My wife, Heather, is currently obsessed with a song by Kutless called “This is Christmas.”
The lyrics suggest, as many Christian songs and clergy do around this time every year, that Christ is missing more and more from Christmas. Whatever you do, don’t tell St. Francis of Assisi.
St. Francis of Assisi, a man known for his deep humility and poverty, was inspired to build the first nativity scene in 1223 in a cave near Greccio, Italy after a pilgrimage to Bethlehem. There was a live ox and ass and perhaps even a live infant. Locals hearing about the construction later brought torches and candles to help illuminate the event. St. Francis of Assisi wanted the focus on the infant Christ in the midst of the Mass. I believe he would be sympathetic to the cry of many Christians today.
Indeed, keeping Christ in Christmas is the perennial struggle of the Church across denominations and traditions. Given Christ’s incognito entrance into humanity, it’s no wonder we still have an issue recognizing the “king of kings” in our busy culture. There wasn’t much room for Jesus in those days, and there doesn’t seem to be much more now.
The Christian band, Casting Crowns, has a popular song which compares ancient Bethlehem with America today, saying that we’ve made no room for our king. There’s a religious and political charge here and even though I understand the impetus of the message, it makes me uncomfortable.
Does Christ want to be king of a nation–of the world–or ruler of each individual heart? Indeed, remember when Satan tempted Christ in the wilderness? Did Satan not promise Jesus the kingdom’s of the earth if he worshiped him? Jesus was more interested in worshiping God alone (Matthew 4: 8-10). And what about at Christ’s trial with Pilate? Jesus flat out tells the man that he is in fact a king, but not of this world (John 18: 36).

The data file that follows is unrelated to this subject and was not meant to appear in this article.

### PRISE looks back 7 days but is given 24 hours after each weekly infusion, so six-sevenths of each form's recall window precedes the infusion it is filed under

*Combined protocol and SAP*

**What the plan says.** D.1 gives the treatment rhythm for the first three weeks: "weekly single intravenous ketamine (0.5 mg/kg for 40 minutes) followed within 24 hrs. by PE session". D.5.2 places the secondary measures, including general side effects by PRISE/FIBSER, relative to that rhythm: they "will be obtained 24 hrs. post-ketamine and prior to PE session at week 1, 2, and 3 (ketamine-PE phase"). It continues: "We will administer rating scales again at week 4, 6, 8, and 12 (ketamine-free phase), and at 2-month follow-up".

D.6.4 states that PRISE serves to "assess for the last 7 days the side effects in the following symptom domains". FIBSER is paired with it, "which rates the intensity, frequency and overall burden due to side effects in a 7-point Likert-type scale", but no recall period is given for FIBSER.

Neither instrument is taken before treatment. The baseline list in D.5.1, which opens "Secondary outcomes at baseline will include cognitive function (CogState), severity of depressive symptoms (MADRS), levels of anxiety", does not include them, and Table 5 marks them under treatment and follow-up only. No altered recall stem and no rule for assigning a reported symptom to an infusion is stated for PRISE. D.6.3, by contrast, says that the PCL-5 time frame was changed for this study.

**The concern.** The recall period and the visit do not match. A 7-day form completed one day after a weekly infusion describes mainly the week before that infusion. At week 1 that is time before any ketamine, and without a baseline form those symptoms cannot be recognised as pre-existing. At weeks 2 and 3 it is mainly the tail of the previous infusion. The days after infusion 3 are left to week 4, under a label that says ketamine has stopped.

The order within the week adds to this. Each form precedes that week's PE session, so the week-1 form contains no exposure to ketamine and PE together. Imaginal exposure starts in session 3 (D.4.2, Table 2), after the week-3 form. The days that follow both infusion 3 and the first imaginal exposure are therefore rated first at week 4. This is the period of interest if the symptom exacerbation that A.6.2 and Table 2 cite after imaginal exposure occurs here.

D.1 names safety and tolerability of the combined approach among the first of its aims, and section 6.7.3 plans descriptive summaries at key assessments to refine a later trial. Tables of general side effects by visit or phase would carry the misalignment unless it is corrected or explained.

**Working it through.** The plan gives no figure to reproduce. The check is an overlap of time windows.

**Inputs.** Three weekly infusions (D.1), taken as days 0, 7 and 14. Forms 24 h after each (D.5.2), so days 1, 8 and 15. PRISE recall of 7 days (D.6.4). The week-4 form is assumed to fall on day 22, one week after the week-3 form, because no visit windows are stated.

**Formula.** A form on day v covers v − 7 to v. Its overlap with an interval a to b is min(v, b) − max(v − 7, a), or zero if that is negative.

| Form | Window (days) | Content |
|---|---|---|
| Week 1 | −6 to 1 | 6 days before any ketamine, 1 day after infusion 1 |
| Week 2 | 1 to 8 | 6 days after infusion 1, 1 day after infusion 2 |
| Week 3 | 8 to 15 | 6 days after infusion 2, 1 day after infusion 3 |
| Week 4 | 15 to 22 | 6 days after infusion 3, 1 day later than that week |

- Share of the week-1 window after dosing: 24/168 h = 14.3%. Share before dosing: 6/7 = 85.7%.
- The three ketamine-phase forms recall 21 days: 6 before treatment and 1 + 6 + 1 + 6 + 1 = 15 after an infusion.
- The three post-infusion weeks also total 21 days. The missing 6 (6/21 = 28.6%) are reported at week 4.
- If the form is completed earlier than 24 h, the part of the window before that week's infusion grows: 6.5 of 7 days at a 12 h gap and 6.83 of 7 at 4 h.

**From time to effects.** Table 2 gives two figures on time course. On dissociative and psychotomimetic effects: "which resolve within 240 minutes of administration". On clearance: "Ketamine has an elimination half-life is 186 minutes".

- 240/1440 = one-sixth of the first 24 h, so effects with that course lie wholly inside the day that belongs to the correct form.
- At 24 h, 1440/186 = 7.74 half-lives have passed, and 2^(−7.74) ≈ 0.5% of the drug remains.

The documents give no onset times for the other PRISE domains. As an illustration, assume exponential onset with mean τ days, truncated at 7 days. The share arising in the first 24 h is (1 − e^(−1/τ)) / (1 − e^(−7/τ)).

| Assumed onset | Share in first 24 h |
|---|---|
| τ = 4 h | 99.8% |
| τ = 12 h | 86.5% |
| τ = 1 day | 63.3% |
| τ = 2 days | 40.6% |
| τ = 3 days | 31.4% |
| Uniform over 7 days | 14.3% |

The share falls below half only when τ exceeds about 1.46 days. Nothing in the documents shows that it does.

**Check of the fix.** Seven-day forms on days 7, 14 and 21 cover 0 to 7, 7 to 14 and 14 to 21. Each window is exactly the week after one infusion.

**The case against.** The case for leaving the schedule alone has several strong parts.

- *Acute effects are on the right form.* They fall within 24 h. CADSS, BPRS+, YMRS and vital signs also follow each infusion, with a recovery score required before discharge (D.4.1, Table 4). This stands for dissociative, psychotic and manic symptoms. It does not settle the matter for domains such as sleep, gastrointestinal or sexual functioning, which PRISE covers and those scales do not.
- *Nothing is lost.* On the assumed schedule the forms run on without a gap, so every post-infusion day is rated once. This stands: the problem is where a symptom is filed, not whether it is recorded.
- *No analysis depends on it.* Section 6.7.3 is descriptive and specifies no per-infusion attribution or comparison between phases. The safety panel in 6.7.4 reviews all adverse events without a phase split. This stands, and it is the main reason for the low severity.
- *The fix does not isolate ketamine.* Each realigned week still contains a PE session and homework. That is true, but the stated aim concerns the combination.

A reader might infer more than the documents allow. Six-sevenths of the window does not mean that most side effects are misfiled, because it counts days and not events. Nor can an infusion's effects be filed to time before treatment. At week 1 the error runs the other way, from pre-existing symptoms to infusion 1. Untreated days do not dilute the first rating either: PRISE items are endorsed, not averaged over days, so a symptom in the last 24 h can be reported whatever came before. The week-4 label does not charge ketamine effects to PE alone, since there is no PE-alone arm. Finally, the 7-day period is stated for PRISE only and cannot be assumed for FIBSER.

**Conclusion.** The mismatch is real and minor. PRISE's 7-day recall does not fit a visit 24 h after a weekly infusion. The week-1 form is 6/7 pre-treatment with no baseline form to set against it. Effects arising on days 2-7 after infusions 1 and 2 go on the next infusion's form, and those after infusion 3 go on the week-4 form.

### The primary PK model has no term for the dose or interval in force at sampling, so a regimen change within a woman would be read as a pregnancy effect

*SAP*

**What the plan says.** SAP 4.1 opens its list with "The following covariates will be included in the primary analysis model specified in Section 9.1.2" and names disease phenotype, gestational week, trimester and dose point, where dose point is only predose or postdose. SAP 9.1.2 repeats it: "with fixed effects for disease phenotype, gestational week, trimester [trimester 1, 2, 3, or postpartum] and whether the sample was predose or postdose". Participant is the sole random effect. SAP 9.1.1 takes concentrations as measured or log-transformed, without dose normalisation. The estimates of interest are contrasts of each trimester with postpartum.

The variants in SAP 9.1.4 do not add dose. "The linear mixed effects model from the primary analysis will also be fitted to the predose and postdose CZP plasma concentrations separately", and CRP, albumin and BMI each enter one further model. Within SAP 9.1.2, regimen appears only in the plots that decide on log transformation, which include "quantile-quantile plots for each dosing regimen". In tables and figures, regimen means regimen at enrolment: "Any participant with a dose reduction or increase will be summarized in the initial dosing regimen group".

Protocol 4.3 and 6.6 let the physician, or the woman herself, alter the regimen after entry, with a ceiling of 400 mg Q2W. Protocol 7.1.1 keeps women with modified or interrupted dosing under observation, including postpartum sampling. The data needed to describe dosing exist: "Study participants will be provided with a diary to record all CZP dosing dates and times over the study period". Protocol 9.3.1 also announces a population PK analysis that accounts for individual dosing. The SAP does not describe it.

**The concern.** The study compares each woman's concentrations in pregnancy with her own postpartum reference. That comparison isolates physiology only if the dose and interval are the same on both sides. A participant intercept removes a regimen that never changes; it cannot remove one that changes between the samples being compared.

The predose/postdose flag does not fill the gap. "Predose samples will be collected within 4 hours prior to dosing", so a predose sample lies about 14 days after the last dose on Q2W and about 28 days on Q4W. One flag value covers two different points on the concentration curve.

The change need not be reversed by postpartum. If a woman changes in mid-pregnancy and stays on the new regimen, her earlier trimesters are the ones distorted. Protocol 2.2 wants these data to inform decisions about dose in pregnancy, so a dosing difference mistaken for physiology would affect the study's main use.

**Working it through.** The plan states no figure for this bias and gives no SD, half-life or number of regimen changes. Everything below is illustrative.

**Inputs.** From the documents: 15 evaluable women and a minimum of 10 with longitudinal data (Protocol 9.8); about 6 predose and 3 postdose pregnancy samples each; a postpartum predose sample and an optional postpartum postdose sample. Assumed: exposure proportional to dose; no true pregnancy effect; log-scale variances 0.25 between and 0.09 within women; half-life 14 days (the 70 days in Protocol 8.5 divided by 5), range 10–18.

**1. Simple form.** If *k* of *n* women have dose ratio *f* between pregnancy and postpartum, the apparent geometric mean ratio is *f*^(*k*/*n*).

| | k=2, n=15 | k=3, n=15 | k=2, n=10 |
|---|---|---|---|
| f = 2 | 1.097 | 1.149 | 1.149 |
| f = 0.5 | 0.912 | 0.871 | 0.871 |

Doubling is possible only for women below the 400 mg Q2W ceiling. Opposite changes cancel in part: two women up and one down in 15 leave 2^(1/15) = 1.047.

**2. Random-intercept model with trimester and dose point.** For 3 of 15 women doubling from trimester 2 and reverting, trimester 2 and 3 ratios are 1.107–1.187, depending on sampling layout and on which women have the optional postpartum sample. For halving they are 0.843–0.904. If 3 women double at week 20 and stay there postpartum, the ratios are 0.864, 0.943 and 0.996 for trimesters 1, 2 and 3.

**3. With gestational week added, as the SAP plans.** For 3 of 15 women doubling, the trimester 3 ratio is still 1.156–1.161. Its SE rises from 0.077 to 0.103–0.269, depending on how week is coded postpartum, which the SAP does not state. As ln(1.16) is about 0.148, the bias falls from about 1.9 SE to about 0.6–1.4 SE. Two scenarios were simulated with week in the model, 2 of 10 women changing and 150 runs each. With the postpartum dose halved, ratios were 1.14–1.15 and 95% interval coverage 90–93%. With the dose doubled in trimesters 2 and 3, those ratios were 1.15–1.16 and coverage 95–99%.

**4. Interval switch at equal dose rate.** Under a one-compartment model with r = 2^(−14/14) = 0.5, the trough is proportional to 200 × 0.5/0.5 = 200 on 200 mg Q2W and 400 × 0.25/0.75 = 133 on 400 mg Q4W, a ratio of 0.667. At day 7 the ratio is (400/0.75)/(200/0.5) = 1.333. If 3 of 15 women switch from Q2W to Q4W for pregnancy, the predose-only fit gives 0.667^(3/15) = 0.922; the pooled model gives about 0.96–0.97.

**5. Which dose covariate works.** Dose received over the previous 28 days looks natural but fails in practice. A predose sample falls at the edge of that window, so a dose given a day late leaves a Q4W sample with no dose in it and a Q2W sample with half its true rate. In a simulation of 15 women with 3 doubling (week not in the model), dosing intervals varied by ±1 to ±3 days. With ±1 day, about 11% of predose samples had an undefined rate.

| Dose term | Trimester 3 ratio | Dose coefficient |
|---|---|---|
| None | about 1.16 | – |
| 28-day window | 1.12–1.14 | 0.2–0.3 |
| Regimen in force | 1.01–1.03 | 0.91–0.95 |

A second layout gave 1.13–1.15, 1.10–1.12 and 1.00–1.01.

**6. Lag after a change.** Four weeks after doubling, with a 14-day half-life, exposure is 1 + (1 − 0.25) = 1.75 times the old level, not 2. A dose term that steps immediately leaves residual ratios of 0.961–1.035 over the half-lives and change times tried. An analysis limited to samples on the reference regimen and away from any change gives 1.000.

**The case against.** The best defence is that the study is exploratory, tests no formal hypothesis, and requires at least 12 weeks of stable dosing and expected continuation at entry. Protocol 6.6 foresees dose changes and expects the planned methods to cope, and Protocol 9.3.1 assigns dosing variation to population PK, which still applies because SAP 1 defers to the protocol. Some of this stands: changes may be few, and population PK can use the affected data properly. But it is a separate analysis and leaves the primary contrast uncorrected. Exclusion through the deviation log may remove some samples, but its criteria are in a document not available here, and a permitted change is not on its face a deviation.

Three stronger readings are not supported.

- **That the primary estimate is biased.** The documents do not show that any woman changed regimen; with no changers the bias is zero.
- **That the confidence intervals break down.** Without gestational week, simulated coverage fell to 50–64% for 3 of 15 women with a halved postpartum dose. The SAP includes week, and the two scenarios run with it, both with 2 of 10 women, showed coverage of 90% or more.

When I was a Christian in high school, I wanted Jesus to rule the world. More specifically, I wanted my version of Christianity to rule the world. I didn’t want Christ in the hearts of others, I wanted to stuff him down their throats. I had forgotten about his humble, non-intrusive birth. I had forgotten about his words in the Book of Revelation:
“Here I am! I stand at the door and knock. If anyone hears my voice and opens the door, I will come in and eat with him, and he with me.” –Revelation 3: 20
Christ wants to be invited in by individuals, not superimposed upon our culture by aggressive politics, pulpit darlings, or social pressure. Perhaps that’s one reason we have the anti-theist movement now, because human nature will always push back when forced upon. Even something that may be good for us.
May I be so bold? Yes I can, because I used to be one of these. Christians: Jesus doesn’t need a pimp. He works best in the shadows and the alleyways of the human condition. This is why he was born in the worst of conditions, in the worst of times, among the savage evils and cruelties of humanity. Because that’s where he thrives.
He doesn’t need you stuffing him down society’s throat.
I can tell you now, that Christ–at least as a character in the Bible–has impacted my life more in these last 24 days than he ever did while I was a Christian in high school. That isn’t to say that it’s all because of the Catholic influence this month, however the approach is totally different. By encouraging me to read the source material, to study the lives of the saints, to pour into the gospel as a meditative practice, to participate in the Mass (instead of show up due to social obligation and go through the motions), to totally buy into the message and purpose of Christ, read the two thousand year’s worth of scholarship and struggle…
All before going out into the world and trying to tell others who or what to believe. That’s the difference. I had to hear the knock of Christ, invite him in, and share a meal (and conversation) before anything else could happen. Turns out, I was doing things backward. I was trying to put Christ back in everything around me before first having Christ properly in me. We are what we eat, after all, and if Christians haven’t properly taken in Christ, how can they possibly expect others to even put up with their sales pitch?
Notice that he’s not using a battering ram. He also doesn’t have some preacher off his Ritalin jumping around behind him. No special interest group hounding the neighborhood. No politicians trying to force feed the gospel to the nation. No one protesting funerals. No one demanding money on television. Jesus is knocking, just loud enough for you to hear, but not enough to intrude.
So perhaps the Kutless song needs an amendment. Perhaps we should ask instead, “What is a Christian without Christ?” Because before we can ask where Christ is in the season, we must ask ourselves if he is in fact in the Christian’s heart.
Have a merry Christmas everyone, and save some room for Christ at your table. Even if you aren’t a Christian, I’m sure you’d have a good time in his company. After all, I hear he’s popular at parties.